This article aims to review and compare the abovementioned approaches for the implementation of uniform-risk concepts in the performance-based design of structures. In the first part of the paper, the risk-targeted behaviour factor (RTBF) approach, Luco’s risk-targeting approach and the inelastic GMPEs approach are introduced together with their simplifying assumptions. A unified notation is adopted by changing, when necessary, the symbols used in the original papers and providing slightly different but equivalent derivations of the relevant equations. In the second part of the article, the effect of the linearization of the hazard curve, at the base of the framework developed by Kennedy and Short (1994) and Cornell (1996), is investigated. Subsequently, an elastic-perfectly plastic SDOF system is used to validate the RTBF approach for generating risk-targeted design spectra. Then, the choices made when applying risk-targeting in practice are examined, by giving suggestions for future revisions. In the final part of the article, risk-targeted design maps for Europe are generated using the RTBF approach, showing how existing design maps may change if this approach was adopted.

2 Critical review of various risk-targeting approaches

The aim of any risk-targeting approach is to control the risk of exceeding a limit state related to an unsatisfactory performance of the structure. This risk can be expressed in terms of the MAF of exceedance of the limit state, \(\lambda_{LS}\). Obviously, the event of limit state exceedance may result from the occurrence of earthquakes of different intensities (Cornell 2005). Herein, we consider the spectral acceleration \(S_{a} \left( {T,\xi } \right)\) at the fundamental period of vibration of the structure and for the damping ratio \(\xi\) as the IM. The MAF of limit state exceedance \(\lambda_{LS}\) can be expressed through the total probability theorem (e.g. Benjamin and Cornell 1970) as:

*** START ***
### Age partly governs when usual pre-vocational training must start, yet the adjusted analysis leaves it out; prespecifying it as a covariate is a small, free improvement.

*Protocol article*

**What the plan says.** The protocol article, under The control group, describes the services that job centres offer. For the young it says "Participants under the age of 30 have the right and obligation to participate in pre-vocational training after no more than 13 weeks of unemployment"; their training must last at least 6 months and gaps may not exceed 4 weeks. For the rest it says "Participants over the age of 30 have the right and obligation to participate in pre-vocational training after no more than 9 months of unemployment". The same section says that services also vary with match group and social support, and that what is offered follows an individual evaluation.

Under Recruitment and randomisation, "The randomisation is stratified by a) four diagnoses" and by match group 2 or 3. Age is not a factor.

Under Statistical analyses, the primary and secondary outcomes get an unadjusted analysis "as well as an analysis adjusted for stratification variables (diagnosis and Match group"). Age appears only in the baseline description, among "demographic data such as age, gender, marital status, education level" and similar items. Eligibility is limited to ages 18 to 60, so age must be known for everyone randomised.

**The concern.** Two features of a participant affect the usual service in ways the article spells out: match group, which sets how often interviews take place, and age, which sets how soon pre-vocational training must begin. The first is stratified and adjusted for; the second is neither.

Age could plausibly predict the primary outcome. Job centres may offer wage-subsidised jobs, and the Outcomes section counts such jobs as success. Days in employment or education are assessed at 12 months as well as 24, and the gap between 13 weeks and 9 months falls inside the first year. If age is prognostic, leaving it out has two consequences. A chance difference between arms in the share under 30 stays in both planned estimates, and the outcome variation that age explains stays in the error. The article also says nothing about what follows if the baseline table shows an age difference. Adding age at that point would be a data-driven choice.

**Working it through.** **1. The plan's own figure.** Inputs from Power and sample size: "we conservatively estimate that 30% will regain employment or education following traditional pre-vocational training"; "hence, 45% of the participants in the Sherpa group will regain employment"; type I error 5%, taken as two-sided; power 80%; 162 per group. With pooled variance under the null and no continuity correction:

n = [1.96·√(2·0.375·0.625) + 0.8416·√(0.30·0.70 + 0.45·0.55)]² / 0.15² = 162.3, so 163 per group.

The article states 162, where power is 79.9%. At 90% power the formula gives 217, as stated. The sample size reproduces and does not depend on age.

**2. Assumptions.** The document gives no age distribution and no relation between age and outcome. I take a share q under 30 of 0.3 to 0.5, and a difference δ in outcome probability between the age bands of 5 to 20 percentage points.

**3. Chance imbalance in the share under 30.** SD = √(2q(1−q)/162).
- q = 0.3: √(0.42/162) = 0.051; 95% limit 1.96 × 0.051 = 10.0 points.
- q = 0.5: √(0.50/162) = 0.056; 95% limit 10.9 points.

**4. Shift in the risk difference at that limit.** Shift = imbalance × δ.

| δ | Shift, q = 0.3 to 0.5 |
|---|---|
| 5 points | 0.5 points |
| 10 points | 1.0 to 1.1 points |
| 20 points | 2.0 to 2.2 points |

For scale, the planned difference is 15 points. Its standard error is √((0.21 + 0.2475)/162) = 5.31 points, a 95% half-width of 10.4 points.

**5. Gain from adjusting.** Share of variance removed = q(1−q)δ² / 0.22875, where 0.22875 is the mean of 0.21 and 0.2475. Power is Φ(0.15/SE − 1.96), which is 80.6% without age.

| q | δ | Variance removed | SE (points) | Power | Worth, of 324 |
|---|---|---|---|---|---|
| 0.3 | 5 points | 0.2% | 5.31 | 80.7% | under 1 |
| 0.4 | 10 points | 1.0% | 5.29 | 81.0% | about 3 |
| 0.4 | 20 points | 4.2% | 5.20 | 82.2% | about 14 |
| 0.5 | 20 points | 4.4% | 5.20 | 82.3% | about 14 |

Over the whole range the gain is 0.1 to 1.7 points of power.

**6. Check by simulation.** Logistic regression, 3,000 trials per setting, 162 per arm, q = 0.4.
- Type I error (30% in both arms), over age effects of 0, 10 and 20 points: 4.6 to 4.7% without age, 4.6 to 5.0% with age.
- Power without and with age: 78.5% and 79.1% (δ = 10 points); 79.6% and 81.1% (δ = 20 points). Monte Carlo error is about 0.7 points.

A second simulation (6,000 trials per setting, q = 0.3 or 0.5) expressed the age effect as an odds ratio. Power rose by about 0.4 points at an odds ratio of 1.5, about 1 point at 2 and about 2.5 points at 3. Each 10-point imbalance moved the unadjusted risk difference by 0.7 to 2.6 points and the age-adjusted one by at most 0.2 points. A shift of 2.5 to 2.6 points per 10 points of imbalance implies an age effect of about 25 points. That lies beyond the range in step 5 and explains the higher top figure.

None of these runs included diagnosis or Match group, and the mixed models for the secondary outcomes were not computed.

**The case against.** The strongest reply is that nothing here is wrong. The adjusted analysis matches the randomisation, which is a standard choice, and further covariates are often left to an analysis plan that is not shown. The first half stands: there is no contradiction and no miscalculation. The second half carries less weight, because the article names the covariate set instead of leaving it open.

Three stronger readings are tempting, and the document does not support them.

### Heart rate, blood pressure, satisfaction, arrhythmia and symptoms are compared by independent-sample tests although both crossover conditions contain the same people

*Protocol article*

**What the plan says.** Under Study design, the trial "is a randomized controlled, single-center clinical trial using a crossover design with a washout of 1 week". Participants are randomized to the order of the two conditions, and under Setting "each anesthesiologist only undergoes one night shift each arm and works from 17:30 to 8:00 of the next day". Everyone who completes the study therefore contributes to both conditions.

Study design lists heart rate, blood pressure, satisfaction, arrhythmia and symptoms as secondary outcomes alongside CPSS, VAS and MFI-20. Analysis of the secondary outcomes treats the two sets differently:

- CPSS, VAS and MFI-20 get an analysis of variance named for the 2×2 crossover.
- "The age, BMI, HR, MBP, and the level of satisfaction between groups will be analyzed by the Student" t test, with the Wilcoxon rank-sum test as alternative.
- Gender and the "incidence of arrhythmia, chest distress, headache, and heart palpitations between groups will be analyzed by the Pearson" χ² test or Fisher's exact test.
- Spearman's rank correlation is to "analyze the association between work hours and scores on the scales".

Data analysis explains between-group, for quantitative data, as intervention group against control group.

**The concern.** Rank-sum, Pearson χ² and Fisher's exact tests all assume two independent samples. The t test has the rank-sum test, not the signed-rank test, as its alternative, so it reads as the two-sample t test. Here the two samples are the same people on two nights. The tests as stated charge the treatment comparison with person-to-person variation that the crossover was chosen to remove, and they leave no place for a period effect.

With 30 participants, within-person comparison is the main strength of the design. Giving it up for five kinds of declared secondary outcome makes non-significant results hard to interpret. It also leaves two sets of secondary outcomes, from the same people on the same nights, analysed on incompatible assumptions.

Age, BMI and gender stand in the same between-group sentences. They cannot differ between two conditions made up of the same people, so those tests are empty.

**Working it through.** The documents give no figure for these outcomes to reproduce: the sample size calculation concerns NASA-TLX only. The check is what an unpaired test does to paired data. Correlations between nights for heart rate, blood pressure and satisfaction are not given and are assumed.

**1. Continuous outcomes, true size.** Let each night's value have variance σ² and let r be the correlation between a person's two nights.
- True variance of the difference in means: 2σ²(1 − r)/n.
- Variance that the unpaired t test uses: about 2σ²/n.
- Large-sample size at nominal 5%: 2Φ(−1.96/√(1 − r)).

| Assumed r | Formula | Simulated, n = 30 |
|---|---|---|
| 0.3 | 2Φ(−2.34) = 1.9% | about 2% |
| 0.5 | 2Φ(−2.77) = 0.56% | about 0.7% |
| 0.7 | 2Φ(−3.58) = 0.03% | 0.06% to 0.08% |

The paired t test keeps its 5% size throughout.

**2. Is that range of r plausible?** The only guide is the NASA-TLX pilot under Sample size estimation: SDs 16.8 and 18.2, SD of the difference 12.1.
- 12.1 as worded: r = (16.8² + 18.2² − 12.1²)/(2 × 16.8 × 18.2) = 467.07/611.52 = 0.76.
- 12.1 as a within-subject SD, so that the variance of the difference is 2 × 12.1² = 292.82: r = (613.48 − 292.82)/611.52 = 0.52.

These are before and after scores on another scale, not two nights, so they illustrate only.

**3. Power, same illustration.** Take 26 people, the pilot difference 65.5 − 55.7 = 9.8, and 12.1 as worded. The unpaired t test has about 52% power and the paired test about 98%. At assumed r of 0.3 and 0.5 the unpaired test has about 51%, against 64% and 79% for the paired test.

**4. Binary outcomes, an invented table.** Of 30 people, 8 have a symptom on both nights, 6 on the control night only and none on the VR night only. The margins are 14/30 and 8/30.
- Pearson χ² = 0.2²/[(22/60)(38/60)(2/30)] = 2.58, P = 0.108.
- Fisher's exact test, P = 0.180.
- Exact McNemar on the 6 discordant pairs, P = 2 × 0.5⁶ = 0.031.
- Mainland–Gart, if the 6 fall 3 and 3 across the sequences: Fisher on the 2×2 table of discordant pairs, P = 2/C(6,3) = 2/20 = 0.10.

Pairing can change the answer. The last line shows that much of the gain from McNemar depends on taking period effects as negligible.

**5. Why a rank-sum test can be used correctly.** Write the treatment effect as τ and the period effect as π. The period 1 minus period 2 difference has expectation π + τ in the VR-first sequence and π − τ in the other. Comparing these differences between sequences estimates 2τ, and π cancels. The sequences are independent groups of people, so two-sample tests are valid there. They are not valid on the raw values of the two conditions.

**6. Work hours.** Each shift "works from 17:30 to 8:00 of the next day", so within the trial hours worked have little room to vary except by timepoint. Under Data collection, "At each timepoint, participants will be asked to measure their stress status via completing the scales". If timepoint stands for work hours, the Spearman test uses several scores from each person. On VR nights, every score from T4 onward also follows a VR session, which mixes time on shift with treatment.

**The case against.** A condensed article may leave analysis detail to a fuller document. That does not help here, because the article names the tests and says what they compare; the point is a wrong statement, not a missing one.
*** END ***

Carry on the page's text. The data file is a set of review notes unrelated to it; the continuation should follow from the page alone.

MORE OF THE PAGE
$$\lambda_{LS} = \int {P\left( {\left. C \right|S_{a} } \right)\cdot\left| {dH(S_{a} )} \right|}$$

where the symbol “\(d\)” denotes the differentiation operator, \(H(S_{a} )\) is the hazard curve, providing the MAF of exceeding \(S_{a}\), from PSHA (McGuire 2008; Baker 2015), and \(P\left( {\left. C \right|S_{a} } \right)\) corresponds to the conditional probability of exceeding the limit state under an earthquake with intensity \(S_{a}\). This probability is given by:

$$P\left( {\left. C \right|S_{a} } \right) = P\left[ {S_{a} \geq S_{a}^{c} } \right]$$

where \(S_{a}^{c}\) is the limit state capacity, i.e., the value of the spectral acceleration causing the exceedance of the limit state. It is noteworthy that this probability must account for the so called record-to-record variability effects (reflected in the variability of \(S_{a}^{c}\), which assumes different values for different records) and the effect of the uncertainty in the structural capacity, as done in Cornell (1996).

In the following subsections, alternative approaches for risk-targeting are reviewed.

2.1 The risk-targeted behaviour factor (RTBF) approach